SALEM — A trio of bills advocates say were inspired, in part, by Nike founder Phil Knight’s multimillion-dollar contributions to Bend Republican Knute Buehler’s 2018 campaign for governor were approved by the House on Thursday.
The centerpiece of the package is House Bill 2714, which would limit donations to candidates, ranging from a maximum $1,000 for House candidates to $2,800 for governor. The bill passed on a 35-22 vote.
The House approved HB 2716 on a 44-10 vote. It requires better identification of the source of political ads. HB 2983 requires nonprofits contributing to campaigns to identify their top donors. It was approved 39-17.
All three bills go to the Senate, where they are expected to be assigned to the Senate Committee on Rules.
Rep. Dan Rayfield, D-Corvallis, a chief co-sponsor of all three bills, said during the House floor debate that the package was a first step in curbing Oregon’s wide-open campaign finance laws.
Oregon is one of the five states in the nation with no limits on the size and number of campaign contributions.
“The Legislature hasn’t done anything about it for 44 years,” Rayfield said, adding “It’s time for the Legislature to deliver.”
Rayfield acknowledged critics of the bill, who say loopholes weaken the impact of the bills. He likened his efforts to someone sweeping up a grimy gymnasium floor, then having people standing on the sidelines pointing out “you missed a spot.”
But opponents said HB 2714 would do little more than allow a proliferation of political action committees to get around the limits.
Rep. Cheri Helt, R-Bend, said on the floor that she felt conflicted over how to cast her vote. She voted no because she said the bill would end up creating a more complex, less transparent campaign finance reporting system.
“I strongly support campaign finance reform,” Helt said of the bill. “It hurts my heart not to support it.”
Rep. Jack Zika, R-Redmond, said the bill shifts too much power to political parties and legislative caucuses.
“This bill is poorly written because we will not have control of our own messaging,” Zika said. “I think it is very important we get to say exactly what we want to say about ourselves.”
Helt and Zika voted no on HB 2714. Helt and Zika voted yes on HB 2716, which would better identify sources of political ads. They split on HB 2983, the bill affecting nonprofits, with Helt voting yes and Zika voting no.
Critics — and even some supporters — said all three bills had major flaws written or amended into the bills. While HB 2714 sets low individual contribution rates, it exempts political action committees of political parties and legislative caucuses. HB 2716 was criticized for exempting candidates from the tag line requirements at the end of advertisements. The threshold for reporting donors under HB 2983 rises up to $100,000 for candidates for governor — amounts critics contend is too high.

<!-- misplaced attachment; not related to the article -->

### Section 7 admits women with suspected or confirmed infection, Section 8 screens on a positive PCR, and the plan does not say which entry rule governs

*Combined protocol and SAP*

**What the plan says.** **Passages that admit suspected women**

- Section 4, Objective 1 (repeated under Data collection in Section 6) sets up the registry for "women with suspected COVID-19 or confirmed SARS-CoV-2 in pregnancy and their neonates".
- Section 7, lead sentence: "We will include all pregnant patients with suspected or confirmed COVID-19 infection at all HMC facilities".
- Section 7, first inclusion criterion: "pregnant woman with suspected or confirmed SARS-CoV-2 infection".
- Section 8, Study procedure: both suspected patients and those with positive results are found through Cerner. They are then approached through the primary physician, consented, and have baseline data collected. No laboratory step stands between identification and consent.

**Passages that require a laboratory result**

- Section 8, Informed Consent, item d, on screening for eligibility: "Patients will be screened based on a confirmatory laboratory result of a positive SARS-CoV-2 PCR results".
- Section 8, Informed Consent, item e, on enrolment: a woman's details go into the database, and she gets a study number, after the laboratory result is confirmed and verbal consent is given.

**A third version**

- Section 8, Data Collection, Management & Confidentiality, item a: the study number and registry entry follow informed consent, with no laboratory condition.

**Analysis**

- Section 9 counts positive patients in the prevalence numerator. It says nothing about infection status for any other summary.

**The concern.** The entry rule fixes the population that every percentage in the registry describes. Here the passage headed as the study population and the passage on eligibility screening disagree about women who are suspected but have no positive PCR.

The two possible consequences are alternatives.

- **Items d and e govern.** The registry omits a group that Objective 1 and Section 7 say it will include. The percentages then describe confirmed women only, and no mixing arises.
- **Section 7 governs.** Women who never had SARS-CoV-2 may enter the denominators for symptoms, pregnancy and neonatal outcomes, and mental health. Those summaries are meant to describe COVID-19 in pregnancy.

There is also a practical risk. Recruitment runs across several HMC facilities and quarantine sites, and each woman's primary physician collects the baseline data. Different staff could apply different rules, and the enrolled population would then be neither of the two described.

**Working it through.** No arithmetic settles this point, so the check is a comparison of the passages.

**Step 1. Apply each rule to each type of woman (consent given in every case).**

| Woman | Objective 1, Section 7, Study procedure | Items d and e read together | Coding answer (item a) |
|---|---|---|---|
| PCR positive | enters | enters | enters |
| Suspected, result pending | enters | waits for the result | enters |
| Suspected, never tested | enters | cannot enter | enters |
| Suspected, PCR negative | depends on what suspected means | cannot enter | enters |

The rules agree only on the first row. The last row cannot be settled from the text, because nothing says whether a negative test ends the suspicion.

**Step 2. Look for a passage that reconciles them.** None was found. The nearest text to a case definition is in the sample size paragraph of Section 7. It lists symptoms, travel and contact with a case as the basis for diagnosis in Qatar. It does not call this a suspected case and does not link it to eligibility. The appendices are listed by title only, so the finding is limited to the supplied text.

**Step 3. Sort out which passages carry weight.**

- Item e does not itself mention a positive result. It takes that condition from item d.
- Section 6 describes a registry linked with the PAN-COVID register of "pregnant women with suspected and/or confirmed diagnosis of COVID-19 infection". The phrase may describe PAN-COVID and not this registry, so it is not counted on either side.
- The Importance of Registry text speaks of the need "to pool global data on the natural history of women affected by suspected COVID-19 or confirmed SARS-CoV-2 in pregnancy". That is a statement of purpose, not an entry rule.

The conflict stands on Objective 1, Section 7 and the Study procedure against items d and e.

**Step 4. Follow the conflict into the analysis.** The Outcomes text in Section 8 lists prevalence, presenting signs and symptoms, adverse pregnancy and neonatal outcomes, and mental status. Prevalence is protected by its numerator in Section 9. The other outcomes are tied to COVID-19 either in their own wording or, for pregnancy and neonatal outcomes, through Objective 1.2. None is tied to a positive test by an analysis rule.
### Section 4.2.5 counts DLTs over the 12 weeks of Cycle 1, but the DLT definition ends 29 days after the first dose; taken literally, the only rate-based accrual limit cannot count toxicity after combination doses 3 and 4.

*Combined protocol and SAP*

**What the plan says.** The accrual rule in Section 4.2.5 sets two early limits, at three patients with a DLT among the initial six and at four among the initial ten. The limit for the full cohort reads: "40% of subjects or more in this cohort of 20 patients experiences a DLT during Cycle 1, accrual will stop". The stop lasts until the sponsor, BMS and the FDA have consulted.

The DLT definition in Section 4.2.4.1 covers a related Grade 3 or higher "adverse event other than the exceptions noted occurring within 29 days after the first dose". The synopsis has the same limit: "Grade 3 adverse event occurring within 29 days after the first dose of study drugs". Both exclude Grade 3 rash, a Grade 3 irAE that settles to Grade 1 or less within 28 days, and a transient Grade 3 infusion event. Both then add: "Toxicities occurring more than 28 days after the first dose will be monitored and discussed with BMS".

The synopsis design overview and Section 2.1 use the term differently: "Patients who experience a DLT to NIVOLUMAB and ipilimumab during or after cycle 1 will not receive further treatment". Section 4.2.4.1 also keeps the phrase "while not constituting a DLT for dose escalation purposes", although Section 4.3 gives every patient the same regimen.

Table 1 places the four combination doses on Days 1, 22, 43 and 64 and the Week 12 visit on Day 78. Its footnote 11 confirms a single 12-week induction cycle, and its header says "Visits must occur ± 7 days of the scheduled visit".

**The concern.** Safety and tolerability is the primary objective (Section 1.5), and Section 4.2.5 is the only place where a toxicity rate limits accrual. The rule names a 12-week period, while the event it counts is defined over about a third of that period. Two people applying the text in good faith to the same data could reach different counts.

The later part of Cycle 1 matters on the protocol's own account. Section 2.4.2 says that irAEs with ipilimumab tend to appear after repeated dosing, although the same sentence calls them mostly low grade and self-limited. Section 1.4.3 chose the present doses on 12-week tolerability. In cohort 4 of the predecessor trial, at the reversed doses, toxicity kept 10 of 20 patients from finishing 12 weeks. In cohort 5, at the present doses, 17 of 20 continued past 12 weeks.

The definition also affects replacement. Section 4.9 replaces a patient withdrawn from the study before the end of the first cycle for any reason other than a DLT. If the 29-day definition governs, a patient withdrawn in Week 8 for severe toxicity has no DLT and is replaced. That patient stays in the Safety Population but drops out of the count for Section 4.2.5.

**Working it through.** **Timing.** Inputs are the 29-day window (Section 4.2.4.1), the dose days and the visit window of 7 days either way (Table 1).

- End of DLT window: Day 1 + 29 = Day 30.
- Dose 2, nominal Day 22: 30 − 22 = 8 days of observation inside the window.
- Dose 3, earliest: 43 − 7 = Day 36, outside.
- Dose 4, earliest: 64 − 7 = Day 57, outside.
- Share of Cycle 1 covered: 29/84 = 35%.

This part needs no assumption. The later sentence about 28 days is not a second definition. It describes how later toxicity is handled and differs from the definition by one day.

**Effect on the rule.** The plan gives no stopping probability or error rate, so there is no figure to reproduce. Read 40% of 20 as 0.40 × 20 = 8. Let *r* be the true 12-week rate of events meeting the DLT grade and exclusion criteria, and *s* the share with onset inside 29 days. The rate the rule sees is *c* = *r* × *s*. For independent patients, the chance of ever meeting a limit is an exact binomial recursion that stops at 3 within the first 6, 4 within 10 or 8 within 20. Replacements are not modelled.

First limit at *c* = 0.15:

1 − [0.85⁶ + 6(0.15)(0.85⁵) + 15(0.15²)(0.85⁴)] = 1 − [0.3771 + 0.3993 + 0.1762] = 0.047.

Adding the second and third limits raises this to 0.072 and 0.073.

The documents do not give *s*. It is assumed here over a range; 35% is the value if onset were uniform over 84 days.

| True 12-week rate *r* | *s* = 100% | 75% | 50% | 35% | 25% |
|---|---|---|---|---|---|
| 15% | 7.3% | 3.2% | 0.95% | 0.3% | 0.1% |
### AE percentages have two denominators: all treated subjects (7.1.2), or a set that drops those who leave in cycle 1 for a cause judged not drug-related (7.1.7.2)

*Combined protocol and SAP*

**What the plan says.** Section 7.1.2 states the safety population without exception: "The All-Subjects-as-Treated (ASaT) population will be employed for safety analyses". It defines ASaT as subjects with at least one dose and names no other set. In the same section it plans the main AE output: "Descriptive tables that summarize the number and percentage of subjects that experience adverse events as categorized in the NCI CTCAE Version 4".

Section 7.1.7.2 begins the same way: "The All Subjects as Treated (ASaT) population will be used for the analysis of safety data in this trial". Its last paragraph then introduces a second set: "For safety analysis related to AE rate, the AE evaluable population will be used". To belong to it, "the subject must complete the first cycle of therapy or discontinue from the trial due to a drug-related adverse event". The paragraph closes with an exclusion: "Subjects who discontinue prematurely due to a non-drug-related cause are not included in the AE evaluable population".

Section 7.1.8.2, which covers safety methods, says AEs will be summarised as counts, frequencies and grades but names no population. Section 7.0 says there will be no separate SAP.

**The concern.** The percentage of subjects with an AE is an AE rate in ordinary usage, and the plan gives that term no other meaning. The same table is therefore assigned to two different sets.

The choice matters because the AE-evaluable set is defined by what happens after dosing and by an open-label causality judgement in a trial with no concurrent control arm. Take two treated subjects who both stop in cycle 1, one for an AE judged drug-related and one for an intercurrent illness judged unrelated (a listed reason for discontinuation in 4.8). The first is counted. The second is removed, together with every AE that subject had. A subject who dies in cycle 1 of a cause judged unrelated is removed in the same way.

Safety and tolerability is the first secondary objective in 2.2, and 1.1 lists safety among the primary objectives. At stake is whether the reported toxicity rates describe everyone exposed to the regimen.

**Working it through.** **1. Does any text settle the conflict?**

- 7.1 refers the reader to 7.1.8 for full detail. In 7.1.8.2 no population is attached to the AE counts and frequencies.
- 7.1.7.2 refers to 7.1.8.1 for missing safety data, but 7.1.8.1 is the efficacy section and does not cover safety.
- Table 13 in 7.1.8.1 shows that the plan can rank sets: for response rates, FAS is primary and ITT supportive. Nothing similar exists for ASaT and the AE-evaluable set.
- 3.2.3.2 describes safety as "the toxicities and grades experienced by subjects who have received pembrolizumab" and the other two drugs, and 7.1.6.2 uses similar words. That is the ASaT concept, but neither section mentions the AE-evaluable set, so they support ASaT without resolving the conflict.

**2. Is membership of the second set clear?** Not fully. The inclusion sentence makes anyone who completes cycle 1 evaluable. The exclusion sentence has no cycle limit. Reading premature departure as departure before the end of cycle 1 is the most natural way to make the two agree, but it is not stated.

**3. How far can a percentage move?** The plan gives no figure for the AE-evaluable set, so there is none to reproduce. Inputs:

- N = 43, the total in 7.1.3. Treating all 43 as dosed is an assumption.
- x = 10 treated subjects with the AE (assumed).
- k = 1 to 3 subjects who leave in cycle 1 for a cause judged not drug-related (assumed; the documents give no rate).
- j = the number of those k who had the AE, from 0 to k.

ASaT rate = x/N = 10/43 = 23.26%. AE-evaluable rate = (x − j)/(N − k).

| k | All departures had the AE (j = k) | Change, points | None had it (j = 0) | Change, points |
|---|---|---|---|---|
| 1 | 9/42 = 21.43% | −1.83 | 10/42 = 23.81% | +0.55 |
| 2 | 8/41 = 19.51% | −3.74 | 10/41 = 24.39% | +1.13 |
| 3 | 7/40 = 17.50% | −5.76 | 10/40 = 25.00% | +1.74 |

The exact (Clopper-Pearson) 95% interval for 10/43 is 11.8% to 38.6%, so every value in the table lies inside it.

Patrick Starnes, the 2018 Independent Party candidate for governor, suspended his campaign to back Brown because she promised to make campaign finance a top goal for the 2019 legislative session. Starnes has stumped the state since the election in support of the reforms and testified before legislative committees. He said Thursday that Brown has kept her pledge, but the bills in the Legislature left much to be desired.
“I am half excited and half disappointed with the passage of the bills today,” Starnes said. “It’s a good start, but there is more work to do. This is just the tip of the iceberg.”
Starnes said he hoped the Senate Committee on Rules would amend the bills to close more of the loopholes. He’s hoping the committee will support Senate Joint Resolution 18, co-sponsored by Sen. Tim Knopp, R-Bend. It asks voters to amend the constitution to specifically exempt campaign contributions from the state’s wide-ranging free speech guarantees. The Oregon Supreme Court ruled in 1997 that curbs on campaign contributions were an unconstitutional infringement on free speech.
Brown and Buehler together raised and spent more than $37 million in their 2018 race, won by Brown. The money shattered the record of $17 million set in the 2010 governor’s race.
While both candidates received large donations, Brown reiterated Thursday that Knight’s $2.5 million in contributions to Buehler warped the political debate.
“No one voice should have a megaphone loud enough to drown out all other voices,” Brown said.
Brown said she will likely sign the package of bills if they get to her desk.
“Do I think it is perfect? Absolutely not,” Brown said. “But it is substantial progress.”
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